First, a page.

A Roman Wedding


Web sites

Ancient Roman Marriage: Part of a master's thesis by Jennifer Powers of Tufts University. Well-researched and detailed. Site also includes information on Greek weddings and chapters on the wedding-related poetry of Sappho and Catullus.

Patricia makes her first offering at her new husband's lararium (household altar).
Marriage in Ancient Rome: An overview with primary sources, a bibliography and links, plus a lovely design.

Matrimonium: This article from Smith's Dictionary of Roman Antiquities (1875) is not the latest scholarship, but is an interesting curiosity.

The Greek and Roman Wedding: Outline for a University of Saskatchewan class; scroll down for useful bibliography.

Review of Susan Treggiari's Roman Marriage: D. Potter provides an overview and some clues to recent scholarship in this field.

Peter and Jacqui's Roman wedding: Yes, we're not the only ones. This couple, from Australia, were married in 2002. Don't they look happy?

Nova Roma: International organization for those interested in the history, culture and religion of ancient Rome. Web site includes information on Roman ethics, worship, politics, cooking, games and more.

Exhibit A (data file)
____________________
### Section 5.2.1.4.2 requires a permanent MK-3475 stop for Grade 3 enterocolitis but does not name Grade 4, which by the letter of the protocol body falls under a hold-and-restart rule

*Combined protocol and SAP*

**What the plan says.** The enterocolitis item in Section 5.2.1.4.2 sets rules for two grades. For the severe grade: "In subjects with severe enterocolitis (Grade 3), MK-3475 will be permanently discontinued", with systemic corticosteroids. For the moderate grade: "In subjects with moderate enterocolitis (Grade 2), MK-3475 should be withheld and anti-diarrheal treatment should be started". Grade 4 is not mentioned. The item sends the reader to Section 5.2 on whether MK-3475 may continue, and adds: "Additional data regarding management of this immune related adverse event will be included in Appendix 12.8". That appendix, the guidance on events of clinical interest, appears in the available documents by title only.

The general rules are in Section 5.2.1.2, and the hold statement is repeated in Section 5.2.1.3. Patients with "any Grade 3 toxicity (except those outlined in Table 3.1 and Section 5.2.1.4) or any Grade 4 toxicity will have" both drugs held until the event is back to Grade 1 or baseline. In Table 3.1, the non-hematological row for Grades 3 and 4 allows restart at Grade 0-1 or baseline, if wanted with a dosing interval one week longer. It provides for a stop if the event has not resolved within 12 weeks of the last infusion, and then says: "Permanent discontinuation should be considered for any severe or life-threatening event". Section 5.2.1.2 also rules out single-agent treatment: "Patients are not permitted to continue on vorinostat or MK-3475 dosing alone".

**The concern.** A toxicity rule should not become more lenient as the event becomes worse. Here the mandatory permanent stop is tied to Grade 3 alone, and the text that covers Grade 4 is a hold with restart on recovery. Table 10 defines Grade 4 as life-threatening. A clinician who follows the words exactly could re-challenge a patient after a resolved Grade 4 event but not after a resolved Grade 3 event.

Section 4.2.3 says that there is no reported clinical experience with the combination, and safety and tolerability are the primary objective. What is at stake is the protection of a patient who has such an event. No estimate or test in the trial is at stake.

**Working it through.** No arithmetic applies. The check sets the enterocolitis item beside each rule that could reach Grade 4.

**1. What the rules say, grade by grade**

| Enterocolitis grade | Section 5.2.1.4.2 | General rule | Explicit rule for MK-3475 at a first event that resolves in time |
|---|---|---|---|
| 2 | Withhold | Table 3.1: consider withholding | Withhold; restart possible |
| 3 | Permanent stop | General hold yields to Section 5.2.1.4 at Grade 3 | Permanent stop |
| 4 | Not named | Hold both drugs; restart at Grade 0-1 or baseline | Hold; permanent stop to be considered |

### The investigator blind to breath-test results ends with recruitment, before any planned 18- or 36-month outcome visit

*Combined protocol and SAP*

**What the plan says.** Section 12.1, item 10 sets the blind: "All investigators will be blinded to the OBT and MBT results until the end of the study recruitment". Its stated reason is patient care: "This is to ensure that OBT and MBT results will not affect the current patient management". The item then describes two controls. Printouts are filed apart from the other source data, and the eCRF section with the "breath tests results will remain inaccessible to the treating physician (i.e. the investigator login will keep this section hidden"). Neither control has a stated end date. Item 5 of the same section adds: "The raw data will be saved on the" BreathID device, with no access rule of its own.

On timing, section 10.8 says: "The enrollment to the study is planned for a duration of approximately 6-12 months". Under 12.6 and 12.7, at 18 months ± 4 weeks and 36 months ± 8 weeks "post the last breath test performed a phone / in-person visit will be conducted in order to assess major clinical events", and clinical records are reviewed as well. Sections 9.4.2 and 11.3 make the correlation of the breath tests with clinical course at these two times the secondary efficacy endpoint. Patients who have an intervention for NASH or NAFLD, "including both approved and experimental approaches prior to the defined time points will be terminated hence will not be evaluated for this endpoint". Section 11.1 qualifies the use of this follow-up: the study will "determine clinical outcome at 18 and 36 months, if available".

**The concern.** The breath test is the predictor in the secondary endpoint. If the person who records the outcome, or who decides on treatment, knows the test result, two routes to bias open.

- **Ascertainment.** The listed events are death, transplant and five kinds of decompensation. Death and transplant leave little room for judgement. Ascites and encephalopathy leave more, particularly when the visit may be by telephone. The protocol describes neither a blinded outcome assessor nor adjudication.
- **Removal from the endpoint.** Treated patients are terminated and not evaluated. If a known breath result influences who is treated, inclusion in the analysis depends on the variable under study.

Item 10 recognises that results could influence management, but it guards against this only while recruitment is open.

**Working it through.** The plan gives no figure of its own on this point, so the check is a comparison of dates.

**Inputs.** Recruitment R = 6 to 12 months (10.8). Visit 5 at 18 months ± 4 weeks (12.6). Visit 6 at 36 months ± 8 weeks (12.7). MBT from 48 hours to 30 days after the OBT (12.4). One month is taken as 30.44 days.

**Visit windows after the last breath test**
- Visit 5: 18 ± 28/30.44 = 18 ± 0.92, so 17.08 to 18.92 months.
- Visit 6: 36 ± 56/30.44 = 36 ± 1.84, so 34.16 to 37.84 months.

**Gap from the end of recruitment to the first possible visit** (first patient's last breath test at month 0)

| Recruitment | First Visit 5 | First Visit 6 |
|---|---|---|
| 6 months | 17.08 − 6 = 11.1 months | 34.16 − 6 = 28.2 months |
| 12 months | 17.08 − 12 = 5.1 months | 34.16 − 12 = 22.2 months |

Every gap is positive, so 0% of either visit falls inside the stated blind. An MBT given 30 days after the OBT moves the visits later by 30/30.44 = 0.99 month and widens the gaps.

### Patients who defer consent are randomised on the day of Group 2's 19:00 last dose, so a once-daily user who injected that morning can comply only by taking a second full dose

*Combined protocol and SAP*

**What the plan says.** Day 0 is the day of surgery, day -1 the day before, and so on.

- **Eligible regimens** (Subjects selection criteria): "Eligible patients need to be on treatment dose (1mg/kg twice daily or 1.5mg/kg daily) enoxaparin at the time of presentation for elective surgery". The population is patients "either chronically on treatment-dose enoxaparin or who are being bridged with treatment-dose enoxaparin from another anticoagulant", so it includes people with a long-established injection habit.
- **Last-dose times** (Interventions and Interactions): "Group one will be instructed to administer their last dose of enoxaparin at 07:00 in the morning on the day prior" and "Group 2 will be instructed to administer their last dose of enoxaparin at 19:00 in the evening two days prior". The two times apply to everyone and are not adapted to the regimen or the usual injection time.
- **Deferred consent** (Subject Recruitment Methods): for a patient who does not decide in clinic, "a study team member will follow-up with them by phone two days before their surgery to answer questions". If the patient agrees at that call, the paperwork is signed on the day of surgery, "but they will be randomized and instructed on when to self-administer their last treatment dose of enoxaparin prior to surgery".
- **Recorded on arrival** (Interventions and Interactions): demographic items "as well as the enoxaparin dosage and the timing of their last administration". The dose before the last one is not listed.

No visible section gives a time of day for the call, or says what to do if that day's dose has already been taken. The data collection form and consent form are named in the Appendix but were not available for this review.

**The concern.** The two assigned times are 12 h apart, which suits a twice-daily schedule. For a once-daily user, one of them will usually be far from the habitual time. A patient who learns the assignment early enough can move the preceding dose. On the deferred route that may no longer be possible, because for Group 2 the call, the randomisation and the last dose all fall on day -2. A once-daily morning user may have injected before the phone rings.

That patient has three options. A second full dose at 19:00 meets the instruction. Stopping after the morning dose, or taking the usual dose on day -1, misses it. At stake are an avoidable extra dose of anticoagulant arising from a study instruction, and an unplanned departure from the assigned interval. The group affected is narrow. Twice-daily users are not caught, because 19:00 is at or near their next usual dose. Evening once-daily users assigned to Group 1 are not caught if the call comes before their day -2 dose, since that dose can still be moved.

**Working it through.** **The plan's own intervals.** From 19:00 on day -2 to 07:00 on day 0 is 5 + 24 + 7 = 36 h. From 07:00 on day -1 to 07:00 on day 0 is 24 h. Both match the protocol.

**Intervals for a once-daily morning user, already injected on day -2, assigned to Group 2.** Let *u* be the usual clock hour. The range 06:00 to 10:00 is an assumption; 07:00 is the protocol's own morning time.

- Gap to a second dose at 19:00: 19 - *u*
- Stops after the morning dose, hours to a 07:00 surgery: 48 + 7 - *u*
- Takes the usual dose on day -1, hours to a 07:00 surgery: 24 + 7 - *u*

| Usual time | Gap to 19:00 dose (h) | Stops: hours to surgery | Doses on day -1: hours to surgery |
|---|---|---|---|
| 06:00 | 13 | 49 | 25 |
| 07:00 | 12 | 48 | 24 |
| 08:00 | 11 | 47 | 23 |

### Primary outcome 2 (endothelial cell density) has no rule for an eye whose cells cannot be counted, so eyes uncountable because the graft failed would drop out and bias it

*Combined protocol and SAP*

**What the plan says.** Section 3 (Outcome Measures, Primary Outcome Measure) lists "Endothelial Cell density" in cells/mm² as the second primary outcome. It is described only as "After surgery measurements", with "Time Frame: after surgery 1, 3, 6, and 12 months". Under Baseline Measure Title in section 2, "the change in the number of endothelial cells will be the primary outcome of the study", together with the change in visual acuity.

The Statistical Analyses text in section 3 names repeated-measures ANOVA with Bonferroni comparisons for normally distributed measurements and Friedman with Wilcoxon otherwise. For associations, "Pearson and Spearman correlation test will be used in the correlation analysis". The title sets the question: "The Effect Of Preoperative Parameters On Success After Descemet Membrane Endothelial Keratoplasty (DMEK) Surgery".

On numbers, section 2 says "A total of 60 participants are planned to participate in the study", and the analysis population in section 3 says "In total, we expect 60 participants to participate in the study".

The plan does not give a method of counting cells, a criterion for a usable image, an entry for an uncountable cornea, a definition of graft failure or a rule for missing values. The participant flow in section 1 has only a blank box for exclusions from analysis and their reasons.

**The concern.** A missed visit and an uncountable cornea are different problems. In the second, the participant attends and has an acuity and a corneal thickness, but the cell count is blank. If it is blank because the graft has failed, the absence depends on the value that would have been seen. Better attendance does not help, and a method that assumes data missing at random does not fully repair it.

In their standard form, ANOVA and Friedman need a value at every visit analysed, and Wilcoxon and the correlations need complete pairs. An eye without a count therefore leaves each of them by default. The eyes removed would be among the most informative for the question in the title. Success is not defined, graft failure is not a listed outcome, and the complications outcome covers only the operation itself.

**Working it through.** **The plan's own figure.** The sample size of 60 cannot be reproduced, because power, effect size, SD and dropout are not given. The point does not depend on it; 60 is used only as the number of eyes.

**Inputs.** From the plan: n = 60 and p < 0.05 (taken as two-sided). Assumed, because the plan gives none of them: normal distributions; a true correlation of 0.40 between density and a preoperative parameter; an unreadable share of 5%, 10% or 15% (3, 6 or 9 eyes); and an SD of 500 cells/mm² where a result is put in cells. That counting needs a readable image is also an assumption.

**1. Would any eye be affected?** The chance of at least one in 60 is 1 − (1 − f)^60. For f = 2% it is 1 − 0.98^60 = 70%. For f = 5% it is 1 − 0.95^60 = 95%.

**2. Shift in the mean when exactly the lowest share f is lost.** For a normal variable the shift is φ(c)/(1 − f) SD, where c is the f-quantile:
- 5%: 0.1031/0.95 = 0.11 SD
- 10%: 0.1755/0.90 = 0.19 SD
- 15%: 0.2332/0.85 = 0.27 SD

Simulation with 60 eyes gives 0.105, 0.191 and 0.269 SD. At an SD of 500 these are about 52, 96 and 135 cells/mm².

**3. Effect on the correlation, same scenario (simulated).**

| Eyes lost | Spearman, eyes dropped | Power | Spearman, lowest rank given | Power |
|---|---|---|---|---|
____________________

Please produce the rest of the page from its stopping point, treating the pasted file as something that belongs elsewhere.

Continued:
Latin-English Dictionary:: Good for quick translations of brief phrases.

RomanSites: Bill Thayer's outstanding compendium of Roman-related information on the Web.

Imperium Ancient Arts: Seller of ancient artifacts, including wearable Roman rings and necklaces.


A few suggested titles, including some we used in researching this wedding ceremony:
The World of Roman Costume, Judith Sebesta and Larissa Bonfante, eds. A valuable resource.
Life in Ancient Rome, F.R. Cowell.
Roman Marriage, Susan Treggiari. Too expensive to buy, but get it from your local college library - this is a great resource.
The World of Rome, Michael Grant.
Dictionary of Roman Religion, Adkins & Adkins. Worth the price if you're interested in Roman religion.
Her Share of the Blessings: Women's Religions in the Greco-Roman World, Ross Shepard Kraemer.
As the Romans Did, Jo-Ann Shelton.

Fiction: Of course historical novels may contain some inaccuracies, but heck, so do most straight histories. Good, well-researched fiction can help put a human face on a distant past, using the power of writing to bring the ancient world alive.

Colleen McCullough (yep, the romance writer who wrote "The Thorn Birds") has written a well-regarded series of novels based on the outline of Roman history, beginning with The First Man in Rome. Lindsey Davis' mysteries feature a Roman detective named Marcus Didius Falco (romantics should also read Course of Honor by Davis). Steven Saylor also writes Roman-themed mysteries.

A brief overview of Roman wedding customs and the role of marriage in Roman society.
Our Day
One couple's Roman wedding. Photos, ceremony, program and music.
Some ideas and thoughts for reconstructing a Roman wedding.
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